Daniels, 55, had initially envisioned Wesley Snipes as Empire's rap patriarch, Lucious. "Taraji said she wouldn't do the show unless Terrence was doing the show," Daniels says. "I said, ' You don't even have the part yet, Taraji!' "
If the guest stars come from all different points on the celebrity compass, the characters - and a good number of their names - come from Daniels' Philadelphia boyhood.
"Bunkie, who dies in the pilot, was my best friend growing up," he says. "My cousin Cookie lives in West Philadelphia."
When Daniels was creating Empire with collaborator Danny Strong - the series was renewed for a second season after averaging 11.7 million viewers in its first two episodes - he based the Lyons family on familiar role models.
"Lucious is a lot of my dad," he says, "and a lot of the men I've respected over the years, from Berry Gordy to Gamble and Huff to Jay Z to Puffy to Quincy Jones."
"Cookie is based on my sister a little," he continues, "on my cousin a little, on a close friend, and on a lot of the African American women I knew growing up in the streets in Philadelphia."
The character closest to Daniels' heart is the middle son, Jamal (played by Jussie Smollett), whose homosexuality makes for a turbulent relationship with his father. There's a powerful flashback in the pilot in which a young Jamal comes happily clomping downstairs in high heels and a wrap appropriated from Cookie's closet. The sight and its implications enrage Lucious, who grabs up the boy, carries him outside, and stuffs him in a garbage bin.
"That scene actually happened in my life," says Daniels. "The kid in the high heels is me."
Because he considered it such an intensely personal moment, the filmmaker has been surprised at how widely the dynamic resonated with viewers.
"Jussie lost his father a couple of days ago," he says. "He and his father had a similar relationship. Jussie showed the pilot to his father before he died and his father said, 'I'm so sorry. I understand and I love you.' And then he died not long after.
"I wish my father was alive today to see the show," says Daniels, his voice catching. "I know that would be me and my dad."
Daniels was 15 when his father, a Philadelphia policeman, was killed in the line of fire. Curiously enough, the making of Empire has moved the son toward understanding and forgiveness.
"I've said some things about him in the past that make him sound like a bad guy," says Daniels with evident emotion. "He was not a bad man. He was beaten by his father. And his father's father was tied to a tree and beaten. He didn't know any other way to discipline. It was passed down.
"I just think he was afraid for me," Daniels continues. "He said, 'Your life is impossible enough as an African American man. You don't have to be gay, too. That's something you can choose.' He did it to protect me."
After taking a moment to collect himself ("God, I'm getting all emotional," he says, fanning his face), Daniels starts talking about Bryshere Y. Gray, 21, whom he considers Empire's great discovery.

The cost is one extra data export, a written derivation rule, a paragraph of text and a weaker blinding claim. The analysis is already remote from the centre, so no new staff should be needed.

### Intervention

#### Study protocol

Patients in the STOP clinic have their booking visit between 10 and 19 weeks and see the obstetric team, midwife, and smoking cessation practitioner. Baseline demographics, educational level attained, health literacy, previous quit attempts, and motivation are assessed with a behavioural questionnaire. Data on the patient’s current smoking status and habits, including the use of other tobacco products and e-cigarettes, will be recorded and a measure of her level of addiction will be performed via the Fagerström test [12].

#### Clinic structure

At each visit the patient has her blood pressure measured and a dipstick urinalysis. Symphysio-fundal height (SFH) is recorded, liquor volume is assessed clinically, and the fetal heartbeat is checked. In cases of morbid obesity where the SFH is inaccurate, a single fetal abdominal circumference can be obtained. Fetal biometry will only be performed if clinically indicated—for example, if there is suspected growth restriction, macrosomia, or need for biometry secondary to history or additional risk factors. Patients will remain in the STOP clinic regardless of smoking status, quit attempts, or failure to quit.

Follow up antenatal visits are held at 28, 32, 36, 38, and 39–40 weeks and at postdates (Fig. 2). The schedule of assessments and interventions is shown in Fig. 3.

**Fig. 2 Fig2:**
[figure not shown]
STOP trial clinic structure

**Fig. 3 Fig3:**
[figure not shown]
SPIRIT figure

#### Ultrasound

The neophyte actor, known locally by his rap name, Yazz the Greatest, was chosen to play the Lyons' fiery youngest son, Hakeem, only after an exhaustive casting search.
"We saw thousands of guys for that role," says Daniels. "It's a testament to the way the universe works that we were able to find someone from Philadelphia who grew up in the same neighborhood I grew up in and who is a genius at what he did.
"It's a Cinderella story," he continues. "When he flew out to test for the role, that was the first time he had ever been on a plane. It's very exciting, working with a first-time actor that is so open and appreciative. It's like working with Gabourey Sidibe when I did Precious."
Making a show that leans so heavily on cutting-edge music was something of a stretch for Daniels, whose own tastes run to Donna Summer. It occasioned a good deal of mockery from the filmmaker's college-age twins, Liam and Clara.
"My kids were, like, 'You can't do this! You're going to make a fool of yourself,' says Daniels. "I said, 'Well, who do I go to?' They said, 'Timbaland.' " Which is how the legendary producer came to take over Empire's weekly soundtrack.
After directing the first two episodes, Daniels significantly scaled back his participation in the series.
"I had a commitment to do the Richard Pryor film," he says of his current project, a biopic about the brilliant comedian, who died in 2005. "I had a legal obligation to pull back. It's a little scary because you have to trust others to carry on the vision. I've already looked at other episodes, and the tone isn't necessarily what I would do, but I was forewarned about this. That's the sacrifice."
Daniels has come back to his hometown on this frigid January afternoon for an appointment with his longtime dentist on Walnut Street. But like many busy creative types, he's using the trip to kill a whole flock of birds: a little press for Empire, visits to his mother and his cousin Cookie, and dinner Chez LaBelle.
Because the singer was a close friend of Pryor's, she has become an important source of details about his life. But first, Daniels needs to check the menu.
"Hi, LaLa," he says into his cell, before embarking on a thorough discussion of the ingredients she will be using in the meal she's cooking for him.
Why so fastidious?
"I'm vegan . . . ish," he says, crediting the dietary regimen with helping him lose 45 pounds. "But I cheat. For instance, when my mom came up for Thanksgiving and cooked in New York City, I acted like I wouldn't touch the traditional fixings.
"Then, in the middle of the night, I carved a ham sandwich with mayonnaise and the Stroehmann's bread she brought up," he continues, laughing vigorously. "When I woke up, I was sweating like I was having a heart attack. My equilibrium was off, and I thought I was going to die."
Better hope Patti knows CPR.
9 p.m. Wednesday on Fox29